Prominent Local Political Reporter To 'Tell The Story Of Florida' To National Audience
The Miami Herald’s top political reporter will soon have a bigger platform.
Patricia Mazzei — who has worked at the Herald for a decade, most recently as its lead political writer — starts early next month as the Miami bureau chief for the New York Times. She’ll be based here in South Florida, after first working for a few months in New York City.
“We’re going to tell the story of Florida for people not just elsewhere in the country but elsewhere in the world,” she told Luis Hernandez, host of Sundial, WLRN’s new daily news show.
Mazzei was born and raised in Venezuela and attended the University of Miami before beginning her career at the Herald, which is a news partner of WLRN. At the newspaper, her first assignment was to cover hyperlocal news, including the cities of Key Biscayne, Palmetto Bay, Cutler Bay, Pinecrest and Homestead. She later reported on public schools in Broward County. She had led the news outlet’s political coverage since early 2015.
During a recent episode of Sundial, Mazzei sat down with Hernandez to talk about the state of the journalism business and describe her experiences covering major historical events while at the Herald. Here are some highlights:
The Charleston church shooting: In June 2015, Mazzei happened to be in Charleston, S.C., only a couple of blocks away from the church where white supremacist Dylann Roof murdered nine African Americans. She was there to cover former Florida Gov. Jeb Bush’s presidential campaign stop.
After checking into her hotel, she went to dinner with another reporter. When they returned, the hotel was blocked off with yellow police tape. They soon learned what had happened, and she remembers saying to her colleague: “I don’t think we’re going to be covering Jeb Bush tomorrow.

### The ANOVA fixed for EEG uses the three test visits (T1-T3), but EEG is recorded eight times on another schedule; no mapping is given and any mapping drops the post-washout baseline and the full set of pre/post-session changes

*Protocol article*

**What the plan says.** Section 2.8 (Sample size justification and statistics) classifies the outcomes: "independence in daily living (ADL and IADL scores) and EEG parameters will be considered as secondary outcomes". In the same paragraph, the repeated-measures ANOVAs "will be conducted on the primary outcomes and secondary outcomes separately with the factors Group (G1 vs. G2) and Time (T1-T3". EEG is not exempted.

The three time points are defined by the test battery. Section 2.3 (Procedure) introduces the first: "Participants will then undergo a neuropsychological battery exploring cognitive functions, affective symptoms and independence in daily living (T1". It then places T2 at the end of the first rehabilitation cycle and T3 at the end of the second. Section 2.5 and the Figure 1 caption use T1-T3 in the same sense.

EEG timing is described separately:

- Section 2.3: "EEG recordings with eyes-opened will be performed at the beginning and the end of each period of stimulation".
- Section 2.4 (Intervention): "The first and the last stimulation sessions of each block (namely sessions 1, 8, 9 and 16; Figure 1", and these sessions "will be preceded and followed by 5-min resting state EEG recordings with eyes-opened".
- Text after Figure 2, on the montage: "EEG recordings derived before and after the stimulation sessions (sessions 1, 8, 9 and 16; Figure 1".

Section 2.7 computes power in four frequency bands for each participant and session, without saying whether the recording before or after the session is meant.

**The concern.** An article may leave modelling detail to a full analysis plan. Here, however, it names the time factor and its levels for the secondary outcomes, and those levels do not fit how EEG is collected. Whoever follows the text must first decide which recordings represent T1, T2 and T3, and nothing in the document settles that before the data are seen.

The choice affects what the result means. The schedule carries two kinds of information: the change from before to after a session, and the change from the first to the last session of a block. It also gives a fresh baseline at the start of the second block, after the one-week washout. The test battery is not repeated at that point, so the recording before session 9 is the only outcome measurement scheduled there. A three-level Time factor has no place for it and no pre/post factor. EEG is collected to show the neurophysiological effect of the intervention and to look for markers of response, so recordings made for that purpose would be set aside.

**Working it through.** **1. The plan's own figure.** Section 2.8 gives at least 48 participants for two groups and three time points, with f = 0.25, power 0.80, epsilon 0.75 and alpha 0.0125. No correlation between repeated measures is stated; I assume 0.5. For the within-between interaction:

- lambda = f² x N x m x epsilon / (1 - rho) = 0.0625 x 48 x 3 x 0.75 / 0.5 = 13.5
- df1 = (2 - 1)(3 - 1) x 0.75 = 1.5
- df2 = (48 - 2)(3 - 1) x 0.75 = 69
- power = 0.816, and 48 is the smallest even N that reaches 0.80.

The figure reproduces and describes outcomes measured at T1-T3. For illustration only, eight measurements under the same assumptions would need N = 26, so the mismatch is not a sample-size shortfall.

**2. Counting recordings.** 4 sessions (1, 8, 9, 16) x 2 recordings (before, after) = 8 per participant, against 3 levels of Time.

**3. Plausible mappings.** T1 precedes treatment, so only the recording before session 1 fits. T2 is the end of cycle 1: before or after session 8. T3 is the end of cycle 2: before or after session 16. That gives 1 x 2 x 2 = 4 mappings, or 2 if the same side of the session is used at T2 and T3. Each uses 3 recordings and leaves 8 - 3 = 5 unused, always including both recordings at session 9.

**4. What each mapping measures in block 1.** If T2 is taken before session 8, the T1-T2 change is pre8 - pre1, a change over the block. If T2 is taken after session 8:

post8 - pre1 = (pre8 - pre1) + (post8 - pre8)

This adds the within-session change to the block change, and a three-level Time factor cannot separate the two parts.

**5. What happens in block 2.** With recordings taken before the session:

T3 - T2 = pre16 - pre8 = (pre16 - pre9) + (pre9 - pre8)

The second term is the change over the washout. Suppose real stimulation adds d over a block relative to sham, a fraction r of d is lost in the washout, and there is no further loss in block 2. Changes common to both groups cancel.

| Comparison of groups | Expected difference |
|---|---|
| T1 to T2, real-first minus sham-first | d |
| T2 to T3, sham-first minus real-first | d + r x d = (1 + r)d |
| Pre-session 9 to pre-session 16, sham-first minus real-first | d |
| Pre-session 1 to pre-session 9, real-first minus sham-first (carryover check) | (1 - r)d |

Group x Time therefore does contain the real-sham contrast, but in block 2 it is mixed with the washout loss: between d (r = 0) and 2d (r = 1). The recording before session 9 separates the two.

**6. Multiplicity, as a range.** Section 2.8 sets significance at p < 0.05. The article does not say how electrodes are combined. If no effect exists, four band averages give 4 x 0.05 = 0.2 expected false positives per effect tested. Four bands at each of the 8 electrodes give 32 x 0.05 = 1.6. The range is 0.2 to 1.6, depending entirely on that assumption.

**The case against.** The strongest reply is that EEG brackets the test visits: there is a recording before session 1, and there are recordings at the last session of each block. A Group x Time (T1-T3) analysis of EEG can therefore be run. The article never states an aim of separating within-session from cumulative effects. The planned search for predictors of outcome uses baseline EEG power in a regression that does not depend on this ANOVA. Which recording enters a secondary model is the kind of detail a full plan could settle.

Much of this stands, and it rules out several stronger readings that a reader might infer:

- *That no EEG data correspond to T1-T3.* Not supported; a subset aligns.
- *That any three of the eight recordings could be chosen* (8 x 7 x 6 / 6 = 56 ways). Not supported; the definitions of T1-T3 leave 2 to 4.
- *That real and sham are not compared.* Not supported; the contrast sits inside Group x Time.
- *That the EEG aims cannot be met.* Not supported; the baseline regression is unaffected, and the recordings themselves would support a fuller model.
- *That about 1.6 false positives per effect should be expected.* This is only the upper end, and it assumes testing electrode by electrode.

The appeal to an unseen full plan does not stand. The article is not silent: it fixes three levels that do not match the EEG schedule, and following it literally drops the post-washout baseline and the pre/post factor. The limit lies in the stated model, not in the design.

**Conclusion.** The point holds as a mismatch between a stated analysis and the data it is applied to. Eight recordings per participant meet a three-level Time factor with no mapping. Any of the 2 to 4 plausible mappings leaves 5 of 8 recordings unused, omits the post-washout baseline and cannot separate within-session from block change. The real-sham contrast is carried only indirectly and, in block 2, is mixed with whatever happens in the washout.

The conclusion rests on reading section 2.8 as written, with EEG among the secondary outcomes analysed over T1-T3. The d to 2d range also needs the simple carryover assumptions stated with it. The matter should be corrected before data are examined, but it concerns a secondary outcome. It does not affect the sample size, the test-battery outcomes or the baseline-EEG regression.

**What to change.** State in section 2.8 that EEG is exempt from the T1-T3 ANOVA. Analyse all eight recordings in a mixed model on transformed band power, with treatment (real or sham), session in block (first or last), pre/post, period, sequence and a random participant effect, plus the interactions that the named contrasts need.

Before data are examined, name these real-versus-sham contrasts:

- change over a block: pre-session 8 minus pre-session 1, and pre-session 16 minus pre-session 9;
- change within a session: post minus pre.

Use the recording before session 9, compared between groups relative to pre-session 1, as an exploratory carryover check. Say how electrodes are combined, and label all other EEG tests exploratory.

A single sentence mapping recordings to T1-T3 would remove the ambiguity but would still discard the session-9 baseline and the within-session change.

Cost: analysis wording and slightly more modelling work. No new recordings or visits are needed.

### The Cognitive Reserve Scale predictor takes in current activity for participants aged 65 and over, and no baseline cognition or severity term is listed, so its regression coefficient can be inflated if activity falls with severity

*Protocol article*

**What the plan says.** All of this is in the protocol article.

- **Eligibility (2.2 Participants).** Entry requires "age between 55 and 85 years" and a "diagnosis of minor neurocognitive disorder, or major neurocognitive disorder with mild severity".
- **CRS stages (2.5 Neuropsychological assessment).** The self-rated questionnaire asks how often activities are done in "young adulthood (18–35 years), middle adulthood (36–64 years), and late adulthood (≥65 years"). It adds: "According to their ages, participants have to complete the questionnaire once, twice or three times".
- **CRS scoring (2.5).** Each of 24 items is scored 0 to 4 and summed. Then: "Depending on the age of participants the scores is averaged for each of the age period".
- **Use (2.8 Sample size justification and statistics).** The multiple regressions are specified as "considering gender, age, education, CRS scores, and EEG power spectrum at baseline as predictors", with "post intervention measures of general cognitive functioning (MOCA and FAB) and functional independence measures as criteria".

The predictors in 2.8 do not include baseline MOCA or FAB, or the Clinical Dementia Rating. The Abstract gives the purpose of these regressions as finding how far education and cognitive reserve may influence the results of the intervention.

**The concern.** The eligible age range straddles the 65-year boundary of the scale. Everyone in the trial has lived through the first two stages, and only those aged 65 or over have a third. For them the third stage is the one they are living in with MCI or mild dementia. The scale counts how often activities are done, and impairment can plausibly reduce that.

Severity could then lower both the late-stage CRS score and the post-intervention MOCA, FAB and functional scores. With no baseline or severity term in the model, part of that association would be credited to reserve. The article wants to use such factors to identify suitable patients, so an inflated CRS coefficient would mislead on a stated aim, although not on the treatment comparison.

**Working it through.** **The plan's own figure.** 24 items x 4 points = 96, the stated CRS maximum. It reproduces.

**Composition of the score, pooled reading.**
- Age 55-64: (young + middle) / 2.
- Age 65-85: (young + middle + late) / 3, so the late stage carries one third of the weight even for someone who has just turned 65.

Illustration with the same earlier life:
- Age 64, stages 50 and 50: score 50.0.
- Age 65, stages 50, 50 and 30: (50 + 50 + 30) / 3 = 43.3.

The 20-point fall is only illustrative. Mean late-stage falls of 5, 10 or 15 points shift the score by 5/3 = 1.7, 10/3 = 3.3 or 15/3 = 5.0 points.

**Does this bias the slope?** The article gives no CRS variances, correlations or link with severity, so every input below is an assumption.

“When you write about nine people being shot dead at a church, it puts a perspective on everything else that you cover and everything that you do in life,” she said. “I’m never going to forget that night in Charleston — the feeling of, 'someone is out there on the run who did this, who committed this heinous act.”
In the course of her reporting, she attended a church service for victims. She and other reporters were in an area designated for press. But members of the congregation were there, too. They began singing “We Shall Overcome,” a gospel song and anthem of the Civil Rights movement. A woman grabbed the hand of another reporter, who was near Mazzei. He froze, feeling uncomfortable, because reporters are supposed to observe but not participate in events they cover. But he didn’t pull away.
She said, she would have done the same thing.
“You don’t lose your humanity, because you’re covering the news, and that’s especially true in natural disasters and horrible situations like this one,” she said.
Donald Trump’s presidential campaign: Mazzei attended a Trump rally in Nevada in September 2015, early during his campaign. She was in town to write about then-candidate Marco Rubio’s appeal to Hispanic voters in that state and decided to go to the Trump event to see what it was like.
“I got there, and the scene was nuts,” she said. “There was a huge line. It was like people were trying to get into a nightclub at 11 in the morning. They ran out of tickets. Tourists were coming up saying, ‘Where’s Donald Trump? Can I see Donald Trump?’ There was a Donald Trump impersonator. Someone jumped on stage to hug him.”
She thought, “This is really a movement for a lot of the supporters."
"And seeing it firsthand, so early on, really helped inform the rest of my coverage” of the 2016 election, she said.
Hurricane Maria in Puerto Rico: This September, Mazzei was stationed on the island throughout the storm and covered the initial aftermath.
During her decade at the Herald, she hadn’t covered a hurricane, because South Florida had avoided a direct hit from a major storm for many years. She said she was struck in Puerto Rico by the importance of chronicling a national disaster.
“We were often the first people who were going into some of the towns in Puerto Rico, and we were the first outsiders they had seen since the storm. They thought we were FEMA. They thought we were the government, volunteers, anything,” she said. “So, you’re not just sharing information with the rest of the world. You’re also kind of bringing information to people — to tell them, how is San Juan doing?
"It really is one of the most important things that we do," she said.